By April 19, 2015 Read More →

All About The Tomahawk

Our friends over at True Swords have kindly shared their article with us about tomahawks and tactical weapons. We hope you enjoy their article and video! (Amazing site, please check it out!!)

m48-kommando-tactical-tomahawkBeing a versatile tool, the tomahawk axe has been consistently used for self-defense, warfare, camping, excavation and other utility applications. To appreciate and understand how to use a tactical Tomahawk Axe, it is imperative that we give a little background information on this tool. The modern tactical tomahawk axe has been modeled from the Native Americans’ ancient tomahawk. The axe was the weapon of choice in the American Revolution of the 18th century before the advent of the firearm. The Tomahawk Axe came in handy particularly during close-quarters combat. Ancient warriors used the Tomahawk as an insurmountable warfare tactical weapon. Vietnam has a rich warfare history with usage of the tomahawk axe Along with other items, the tomahawk acted as a wilderness survival starter kit.

Great for hunting, clearing bushes, climbing mountains and camping contrivance. Today it continues to be effective in self-defense, breaching security doors, camping tool and if a zombie apocalypse arises, well, you are covered. The tactical axe will scare off vandals from your home, with bone cutting capabilities. Blade collectors have a great time in adding the tactical tomahawk axe to their collection.

Superb Features of a Tactical Tomahawk

tomahawk-point-piercing-car-hoodOver the years the tactical tomahawk has transformed with a preamble of new designs and features. Natural materials like wood are no longer popularly used, especially on handles. In the recent years focus has been on fiber glass-reinforced nylon handles. The new age materials are durable, light and easy to handle. The glass fiber makes it portable on long camping trips and expeditions. The design gets rid of the nagging thigh poking when holstered on the waist making it perfect for steep and rocky terrain. The blade is ample sharp. The stainless steel has an impressive spike and makes the tomahawk axe very durable and tough. It offers the user great balance with optimum weight and length features.

Tactical Tomahawk Handling

Just like any blade, it is important you take great care of yourself when using the tactical tomahawk Axe. Safety is paramount; you would not want to find yourself in the emergency room because you mishandled this beast of an axe. First thing to appreciate is that the tomahawk axe has a user friendly feel and handle. Always use gloves when chopping wood. In essence the tactical tomahawk is meant for chopping and breaching. However, injuries can occur if you try strenuous activities (like chopping down a tree, alone) especially without gloves. Get some goggles for eye protection and wearing a long sleeved shirt when chopping wood won’t hurt. Always cut away from your body. The blade is sharp, no need to test it by running your finger along the edge of the blade. It doesn’t take a genius to guess the next thing that happens is to look for bandages.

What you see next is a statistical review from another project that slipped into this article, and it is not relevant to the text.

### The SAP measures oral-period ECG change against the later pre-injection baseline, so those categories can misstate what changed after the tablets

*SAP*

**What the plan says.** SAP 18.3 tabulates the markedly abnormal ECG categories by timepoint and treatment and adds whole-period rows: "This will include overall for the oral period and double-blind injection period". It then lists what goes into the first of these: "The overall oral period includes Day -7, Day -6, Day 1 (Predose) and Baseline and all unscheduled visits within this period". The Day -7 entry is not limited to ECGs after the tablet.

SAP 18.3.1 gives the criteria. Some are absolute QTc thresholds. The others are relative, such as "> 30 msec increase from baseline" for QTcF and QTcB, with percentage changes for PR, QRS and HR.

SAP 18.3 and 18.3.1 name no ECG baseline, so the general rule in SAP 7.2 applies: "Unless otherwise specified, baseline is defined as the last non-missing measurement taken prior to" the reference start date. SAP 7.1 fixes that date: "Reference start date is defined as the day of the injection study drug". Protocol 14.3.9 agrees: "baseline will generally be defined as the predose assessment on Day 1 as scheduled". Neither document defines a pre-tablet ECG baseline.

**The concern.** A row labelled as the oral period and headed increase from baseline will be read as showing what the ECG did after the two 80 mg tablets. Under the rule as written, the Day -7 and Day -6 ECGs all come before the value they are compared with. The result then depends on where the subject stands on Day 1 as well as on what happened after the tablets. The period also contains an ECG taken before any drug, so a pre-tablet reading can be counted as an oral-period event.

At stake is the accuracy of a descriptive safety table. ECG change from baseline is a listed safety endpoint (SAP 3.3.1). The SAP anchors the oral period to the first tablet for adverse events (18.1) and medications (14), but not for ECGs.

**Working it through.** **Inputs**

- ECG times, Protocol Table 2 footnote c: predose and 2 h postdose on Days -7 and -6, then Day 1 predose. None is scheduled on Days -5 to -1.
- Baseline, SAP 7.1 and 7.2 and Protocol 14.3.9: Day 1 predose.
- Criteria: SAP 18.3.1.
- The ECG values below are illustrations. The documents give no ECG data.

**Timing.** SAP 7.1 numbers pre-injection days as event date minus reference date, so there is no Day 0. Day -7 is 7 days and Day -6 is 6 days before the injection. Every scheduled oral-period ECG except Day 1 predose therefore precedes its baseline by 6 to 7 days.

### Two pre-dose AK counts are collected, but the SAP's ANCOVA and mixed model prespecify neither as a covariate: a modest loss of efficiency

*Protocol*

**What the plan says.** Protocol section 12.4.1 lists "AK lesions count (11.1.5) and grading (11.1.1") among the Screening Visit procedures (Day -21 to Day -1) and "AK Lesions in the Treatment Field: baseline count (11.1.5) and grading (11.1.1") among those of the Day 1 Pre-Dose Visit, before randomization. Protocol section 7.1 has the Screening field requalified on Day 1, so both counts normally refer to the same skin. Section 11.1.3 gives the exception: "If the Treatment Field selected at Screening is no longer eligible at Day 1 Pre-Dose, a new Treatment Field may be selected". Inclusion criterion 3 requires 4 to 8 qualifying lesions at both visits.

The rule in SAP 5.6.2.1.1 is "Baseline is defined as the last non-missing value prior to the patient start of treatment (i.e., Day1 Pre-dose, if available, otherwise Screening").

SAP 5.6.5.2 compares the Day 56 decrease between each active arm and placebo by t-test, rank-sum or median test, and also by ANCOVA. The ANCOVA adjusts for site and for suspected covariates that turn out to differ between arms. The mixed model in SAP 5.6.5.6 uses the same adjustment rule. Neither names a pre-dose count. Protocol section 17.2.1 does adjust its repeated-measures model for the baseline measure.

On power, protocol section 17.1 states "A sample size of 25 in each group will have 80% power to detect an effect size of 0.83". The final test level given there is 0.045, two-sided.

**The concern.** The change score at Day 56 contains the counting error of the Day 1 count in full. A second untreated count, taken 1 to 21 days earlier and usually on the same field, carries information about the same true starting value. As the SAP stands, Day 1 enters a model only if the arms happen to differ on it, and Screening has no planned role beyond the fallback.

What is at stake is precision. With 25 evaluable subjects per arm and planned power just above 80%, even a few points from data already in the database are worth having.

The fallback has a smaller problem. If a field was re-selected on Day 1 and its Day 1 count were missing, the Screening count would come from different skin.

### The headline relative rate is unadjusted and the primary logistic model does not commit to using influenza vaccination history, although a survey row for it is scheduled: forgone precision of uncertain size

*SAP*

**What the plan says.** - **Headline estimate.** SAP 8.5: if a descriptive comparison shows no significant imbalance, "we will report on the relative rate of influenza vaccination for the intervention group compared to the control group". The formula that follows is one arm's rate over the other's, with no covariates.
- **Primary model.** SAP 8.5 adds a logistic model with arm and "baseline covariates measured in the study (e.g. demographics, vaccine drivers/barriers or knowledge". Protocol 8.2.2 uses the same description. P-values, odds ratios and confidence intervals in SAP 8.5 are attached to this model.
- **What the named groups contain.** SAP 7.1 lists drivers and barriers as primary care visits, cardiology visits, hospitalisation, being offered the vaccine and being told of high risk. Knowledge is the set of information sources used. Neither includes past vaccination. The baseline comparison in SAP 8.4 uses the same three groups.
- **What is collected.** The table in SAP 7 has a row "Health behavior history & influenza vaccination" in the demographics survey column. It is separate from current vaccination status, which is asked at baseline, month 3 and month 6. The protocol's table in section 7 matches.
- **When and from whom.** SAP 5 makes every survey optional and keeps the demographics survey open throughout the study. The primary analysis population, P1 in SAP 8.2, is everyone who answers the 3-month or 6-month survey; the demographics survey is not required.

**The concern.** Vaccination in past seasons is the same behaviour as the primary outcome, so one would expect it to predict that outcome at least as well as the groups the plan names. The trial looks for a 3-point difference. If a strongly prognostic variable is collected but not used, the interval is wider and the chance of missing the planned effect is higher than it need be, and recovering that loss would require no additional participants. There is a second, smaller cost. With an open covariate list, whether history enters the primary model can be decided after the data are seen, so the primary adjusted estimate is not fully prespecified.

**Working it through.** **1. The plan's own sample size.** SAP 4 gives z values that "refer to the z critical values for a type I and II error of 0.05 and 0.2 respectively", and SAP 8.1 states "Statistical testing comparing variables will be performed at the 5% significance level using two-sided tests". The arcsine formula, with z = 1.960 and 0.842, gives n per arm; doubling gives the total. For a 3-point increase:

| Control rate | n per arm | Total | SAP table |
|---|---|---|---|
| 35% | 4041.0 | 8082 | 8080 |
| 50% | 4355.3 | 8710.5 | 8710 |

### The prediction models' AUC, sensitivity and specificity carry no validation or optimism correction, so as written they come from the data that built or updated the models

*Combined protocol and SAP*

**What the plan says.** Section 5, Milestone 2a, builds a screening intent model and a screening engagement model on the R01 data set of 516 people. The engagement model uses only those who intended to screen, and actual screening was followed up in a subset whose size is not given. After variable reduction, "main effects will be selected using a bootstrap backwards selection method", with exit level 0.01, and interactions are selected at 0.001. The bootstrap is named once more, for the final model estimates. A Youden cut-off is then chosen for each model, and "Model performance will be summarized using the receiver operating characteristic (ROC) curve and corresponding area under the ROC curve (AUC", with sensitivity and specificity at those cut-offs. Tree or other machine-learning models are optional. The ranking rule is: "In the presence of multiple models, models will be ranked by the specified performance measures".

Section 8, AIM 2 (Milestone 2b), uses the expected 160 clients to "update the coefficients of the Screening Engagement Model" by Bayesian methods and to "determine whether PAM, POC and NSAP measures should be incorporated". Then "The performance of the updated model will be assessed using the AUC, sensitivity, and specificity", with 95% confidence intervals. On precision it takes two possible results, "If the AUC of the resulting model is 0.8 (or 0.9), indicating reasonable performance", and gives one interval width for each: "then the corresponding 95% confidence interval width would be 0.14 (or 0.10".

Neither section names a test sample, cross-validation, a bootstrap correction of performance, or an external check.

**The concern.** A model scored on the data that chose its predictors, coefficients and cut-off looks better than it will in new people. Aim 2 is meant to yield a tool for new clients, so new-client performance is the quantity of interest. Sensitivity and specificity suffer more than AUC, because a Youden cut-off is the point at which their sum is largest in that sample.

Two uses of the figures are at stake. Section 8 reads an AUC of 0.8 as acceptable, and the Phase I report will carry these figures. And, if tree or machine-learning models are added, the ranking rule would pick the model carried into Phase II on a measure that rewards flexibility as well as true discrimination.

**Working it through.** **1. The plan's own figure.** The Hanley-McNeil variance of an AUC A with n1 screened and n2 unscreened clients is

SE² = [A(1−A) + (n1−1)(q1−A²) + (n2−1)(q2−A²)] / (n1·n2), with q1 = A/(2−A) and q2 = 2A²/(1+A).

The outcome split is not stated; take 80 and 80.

When throwing, especially in competitions, make sure you get a great arm behind it for a great rotation. The perfect angle will depend on the distance from the target. Always keep people as far as possible from the target; in case you miss the target, you avoid a nasty accident. The tomahawk axe, just like bouncing knives can easily bounce back, causing injury. Avoid a lot of throwing, as fascinating as it may seem. Constant bombardment will eventually reduce the lifespan and effectiveness of the bolts, blade and handle. Lots of throwing may unwrap, cord wrapped handles. Although the tactical tomahawk is built tough as nails, nothing lasts forever. Keep the blade sharp to make clean cuts. Ensure your axe has hammer checkering to ensure precise placement when pounding.

In case of emergency situations, getting a tactical tomahawk with a longer handle is recommended. Use two hands as opposed to one. Some war vets recommend wrapping tape around the handle to increase grip and stability. Breaching and door will be easier with a better grip on the tactical tomahawk. For collectors, it is advisable to look for a safe display area. The sheath is meant for safety; after you are done with the axe, don’t forget to return it in the sheath.

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3 Comments on "All About The Tomahawk"

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  1. Chuck Findlay says:

    I have the SOG Tactical Tomahawk and a Cold Steel Trail Hawk. the SOG looks deadly but I like the Trail Hawk more as it’s more of a camp tool. But it’s nice to have both. The nice thing about the Trail Hawk is it’s 22 inch handle. It gives it reach and the length is a force multiplier.

    As far as throwing them, I know it was a popular thing on TV western’s from the 1950’s to the 1970’s but I don’t see it as a good idea to throw away your weapon.

  2. I would also add that tomahawks can be used by hunters as a substitute for a general hunting knife or even for skiining knife. They do require a bit of skill to be used effectively though.

  3. RangerRick says:

    Ewing that makes the hammers, now makes HAWKS. The one thing I like about it is, it’s all one piece forged. I don’t trust heads that are attached to handles with rivets . I had to many items like that break at an inopportune time when in the back forty. I believe Ewing is making other nice functional hawk as well.